The 10 most popular businesses for foreigners to start up in Japan

September 14th, 2010By Category: Work Tips

The website Kigyojapan.com (Entrepreneur Japan) has listed the top 10 businesses that are most popular with foreigners who start their own company while living in Japan. Of course, it is far from certain that entering into these business will make you a fortune – or even pay your living expenses, but they have the potential to grow into money-making enterprises.

1. Import and Export

Well-known and well-marketed as a shopping paradise, Japan has just about everything you could ever want to buy. But how about folks back home? Or what about those goodies you think could be a hit in Japan but nobody here has yet seen? Import and Export was the most popular business for foreigners to launch; areas covered included food, clothing, furniture, scrap metal, commodities, cars and machinery.

2. Restaurant

Restaurant management is another popular route and in relation to starting other businesses in Japan, is relatively easy to do. Indian curry, British pubs, American burgers are all popular offerings and have sprung up around big cities with an increased frequency of late. The foreign restaurant business in Japan has also created a lot of opportunities for the larger expat community, employing foreign waiters and waitresses and proving to be a natural market for importers of foreign produce.

3. Travel Agencies

One of the necessities of being foreign in Japan is the ability to travel freely, being able to come and go to the country as and when needed. Flights back to a home country for a family emergency or to take a break are just a few of the reasons why. Where foreigners are able to profit here is in offering cheaper tickets year-round, not just with the seasonally adjusted Japanese travel agents, who are usually catering for a market that prefers to buy their air tickets as part of package tours.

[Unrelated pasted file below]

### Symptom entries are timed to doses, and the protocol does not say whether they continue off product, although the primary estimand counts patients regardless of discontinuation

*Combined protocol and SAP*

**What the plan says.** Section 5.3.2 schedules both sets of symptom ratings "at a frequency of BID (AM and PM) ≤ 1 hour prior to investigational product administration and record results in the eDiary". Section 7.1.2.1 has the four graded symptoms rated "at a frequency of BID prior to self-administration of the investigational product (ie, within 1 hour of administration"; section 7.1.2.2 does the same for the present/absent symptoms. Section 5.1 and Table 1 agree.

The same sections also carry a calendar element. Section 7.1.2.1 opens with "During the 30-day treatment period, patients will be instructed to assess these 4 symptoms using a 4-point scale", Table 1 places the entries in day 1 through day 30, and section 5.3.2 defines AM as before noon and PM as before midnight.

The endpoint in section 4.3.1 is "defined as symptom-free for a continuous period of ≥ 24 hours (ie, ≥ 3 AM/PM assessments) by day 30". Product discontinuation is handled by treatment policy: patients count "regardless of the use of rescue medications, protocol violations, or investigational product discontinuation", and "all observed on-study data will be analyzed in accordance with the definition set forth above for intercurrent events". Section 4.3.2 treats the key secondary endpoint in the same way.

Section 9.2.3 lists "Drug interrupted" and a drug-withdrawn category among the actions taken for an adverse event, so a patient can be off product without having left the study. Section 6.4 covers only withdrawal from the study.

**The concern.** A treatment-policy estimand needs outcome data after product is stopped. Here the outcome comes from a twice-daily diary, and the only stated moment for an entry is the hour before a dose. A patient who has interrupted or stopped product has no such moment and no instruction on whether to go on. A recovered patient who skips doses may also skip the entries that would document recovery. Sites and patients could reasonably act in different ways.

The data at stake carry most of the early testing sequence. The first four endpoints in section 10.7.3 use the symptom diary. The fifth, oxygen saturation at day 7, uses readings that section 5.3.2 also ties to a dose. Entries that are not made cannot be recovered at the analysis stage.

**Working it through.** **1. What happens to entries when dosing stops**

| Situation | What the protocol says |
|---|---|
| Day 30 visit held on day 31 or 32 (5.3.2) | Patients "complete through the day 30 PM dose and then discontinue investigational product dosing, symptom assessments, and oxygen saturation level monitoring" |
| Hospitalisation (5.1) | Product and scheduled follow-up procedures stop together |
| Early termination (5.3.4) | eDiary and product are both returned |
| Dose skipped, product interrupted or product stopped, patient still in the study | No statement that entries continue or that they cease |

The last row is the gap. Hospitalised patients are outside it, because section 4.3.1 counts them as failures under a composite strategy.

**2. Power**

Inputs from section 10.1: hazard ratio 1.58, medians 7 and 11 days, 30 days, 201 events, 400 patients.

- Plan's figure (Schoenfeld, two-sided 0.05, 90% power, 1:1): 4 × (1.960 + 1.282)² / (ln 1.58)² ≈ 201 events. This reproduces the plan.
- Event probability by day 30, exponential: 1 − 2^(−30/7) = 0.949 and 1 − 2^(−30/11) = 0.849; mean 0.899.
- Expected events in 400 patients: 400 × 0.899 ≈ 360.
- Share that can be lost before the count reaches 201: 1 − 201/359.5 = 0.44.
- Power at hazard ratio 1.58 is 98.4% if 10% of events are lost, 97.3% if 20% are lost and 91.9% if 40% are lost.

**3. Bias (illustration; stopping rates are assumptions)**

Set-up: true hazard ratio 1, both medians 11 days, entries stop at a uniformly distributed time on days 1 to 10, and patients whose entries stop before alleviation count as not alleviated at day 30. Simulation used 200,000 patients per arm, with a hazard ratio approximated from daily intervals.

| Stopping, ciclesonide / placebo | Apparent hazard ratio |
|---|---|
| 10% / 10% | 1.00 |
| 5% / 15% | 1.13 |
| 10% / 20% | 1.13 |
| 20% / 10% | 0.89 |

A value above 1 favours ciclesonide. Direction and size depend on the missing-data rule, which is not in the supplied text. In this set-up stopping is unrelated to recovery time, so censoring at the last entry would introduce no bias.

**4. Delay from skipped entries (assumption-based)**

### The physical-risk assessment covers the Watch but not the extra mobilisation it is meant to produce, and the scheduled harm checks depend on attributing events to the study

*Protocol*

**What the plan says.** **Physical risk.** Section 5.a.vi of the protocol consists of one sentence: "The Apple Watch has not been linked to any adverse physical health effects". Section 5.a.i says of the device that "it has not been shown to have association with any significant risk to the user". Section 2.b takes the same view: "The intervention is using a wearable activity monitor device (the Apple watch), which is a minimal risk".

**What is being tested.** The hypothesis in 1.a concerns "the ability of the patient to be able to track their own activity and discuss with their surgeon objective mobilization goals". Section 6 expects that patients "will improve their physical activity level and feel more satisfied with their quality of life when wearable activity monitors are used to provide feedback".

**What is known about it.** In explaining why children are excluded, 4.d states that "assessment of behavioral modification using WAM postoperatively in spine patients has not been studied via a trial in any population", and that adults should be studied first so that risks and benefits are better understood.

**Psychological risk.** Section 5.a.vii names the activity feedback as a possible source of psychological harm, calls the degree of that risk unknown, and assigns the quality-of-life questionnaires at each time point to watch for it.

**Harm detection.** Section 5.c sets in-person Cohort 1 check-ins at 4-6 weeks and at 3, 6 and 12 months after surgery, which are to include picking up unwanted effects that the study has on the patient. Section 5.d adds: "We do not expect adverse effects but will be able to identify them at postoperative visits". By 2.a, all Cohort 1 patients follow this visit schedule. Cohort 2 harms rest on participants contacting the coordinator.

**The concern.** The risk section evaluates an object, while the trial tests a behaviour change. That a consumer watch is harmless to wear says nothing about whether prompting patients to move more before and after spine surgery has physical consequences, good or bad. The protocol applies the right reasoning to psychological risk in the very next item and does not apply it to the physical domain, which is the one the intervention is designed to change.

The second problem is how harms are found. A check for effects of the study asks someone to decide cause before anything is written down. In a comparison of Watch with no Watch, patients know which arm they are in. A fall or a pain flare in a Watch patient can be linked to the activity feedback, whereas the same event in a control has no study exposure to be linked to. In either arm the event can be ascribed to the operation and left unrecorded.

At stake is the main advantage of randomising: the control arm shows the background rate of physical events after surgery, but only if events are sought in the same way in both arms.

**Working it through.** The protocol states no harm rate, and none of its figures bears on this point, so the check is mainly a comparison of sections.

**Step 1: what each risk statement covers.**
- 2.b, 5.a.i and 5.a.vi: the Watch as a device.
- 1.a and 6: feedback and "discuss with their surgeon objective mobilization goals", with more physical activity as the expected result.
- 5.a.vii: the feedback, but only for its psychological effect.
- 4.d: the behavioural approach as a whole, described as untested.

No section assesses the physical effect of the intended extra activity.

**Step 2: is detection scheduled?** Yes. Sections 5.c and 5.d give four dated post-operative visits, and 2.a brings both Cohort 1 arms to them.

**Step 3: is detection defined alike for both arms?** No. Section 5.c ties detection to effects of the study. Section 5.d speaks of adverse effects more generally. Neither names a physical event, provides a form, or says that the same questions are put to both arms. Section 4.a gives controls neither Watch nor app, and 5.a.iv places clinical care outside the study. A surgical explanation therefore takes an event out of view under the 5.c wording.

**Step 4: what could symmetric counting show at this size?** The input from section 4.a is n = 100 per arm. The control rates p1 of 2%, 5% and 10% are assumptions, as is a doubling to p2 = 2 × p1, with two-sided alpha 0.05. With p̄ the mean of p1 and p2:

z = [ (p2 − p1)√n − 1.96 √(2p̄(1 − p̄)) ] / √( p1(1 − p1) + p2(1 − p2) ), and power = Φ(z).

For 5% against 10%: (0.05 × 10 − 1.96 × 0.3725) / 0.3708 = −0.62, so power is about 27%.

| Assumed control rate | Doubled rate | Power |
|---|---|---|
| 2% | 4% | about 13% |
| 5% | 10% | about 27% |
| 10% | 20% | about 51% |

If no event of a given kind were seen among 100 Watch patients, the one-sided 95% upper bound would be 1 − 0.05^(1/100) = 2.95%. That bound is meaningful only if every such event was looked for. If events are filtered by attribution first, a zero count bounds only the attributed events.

4. System Engineering

IT is a huge employer of foreign talent in Japan with companies like Panasonic and Gree looking to fill engineering positions in order to meet product demand. For those who do not fancy life inside a big corporate environment, plenty of work is available for independent contractors in various areas. An entrepreneur with the right expertise would do well to explore the market.

Language Schools

The language school sector remains a place for many to get a foot in the door of Japanese society. It can go on to become a career for some and for others, is a useful way to help support an extended trip to the country. Entrepreneurially minded teachers who consistently deliver popular classes and can handle the business demands can also strike out on their own, beginning with as little as a few teaching materials and a small rented office.

Positions 6 through 10 are listed below:

6. Electronics sales (this usually covers helping folks in Japan set up their internet and utilities or getting hold of products that are otherwise available through Japanese-only ordering)

7. Translation (count on this one being around for the foreseeable future, especially in the areas of technical documents, law and accounting)

8. Acupuncture (add to that other businesses that provide personal services to help folks stay fit and healthy)

9. Publisher / foreign book stores (Lots of examples of writers and other creative people living amongst the foreign community, we covered some previously here, here and here).

10. Dance Schools (a natural fit for anybody who enjoys salsa, ballroom or street dancing)

Photo courtesy of tata_aka_T / Flickr

Author of this article

GaijinPot

GaijinPot is an online community for foreigners living in Japan, providing information on everything you need to know about enjoying life here, from finding a job and accommodation to having fun.

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  • nagpity

    If you have the capital yeah I’m sure it could work.

  • we need a successful business model. Capital will perhaps get you running.. but obviously you need to make profits. A lot of startups do fail.. but that is a risk people take. I currently work for a startup and it’s been an awesome experience.

  • Tommy McMillan

    Obviously starting something that takes very little capital makes the most sense.

  • Jennifer Heric

    I am an energy retailer looking to expand into the Japanese Market. I am seeking highly motivated people driven to earn income working from home with new accounts acquisition and data entry. Where can I post this opportunity so that I may find talent looking for upfront bonuses and to build residual income? (855) 848-7283

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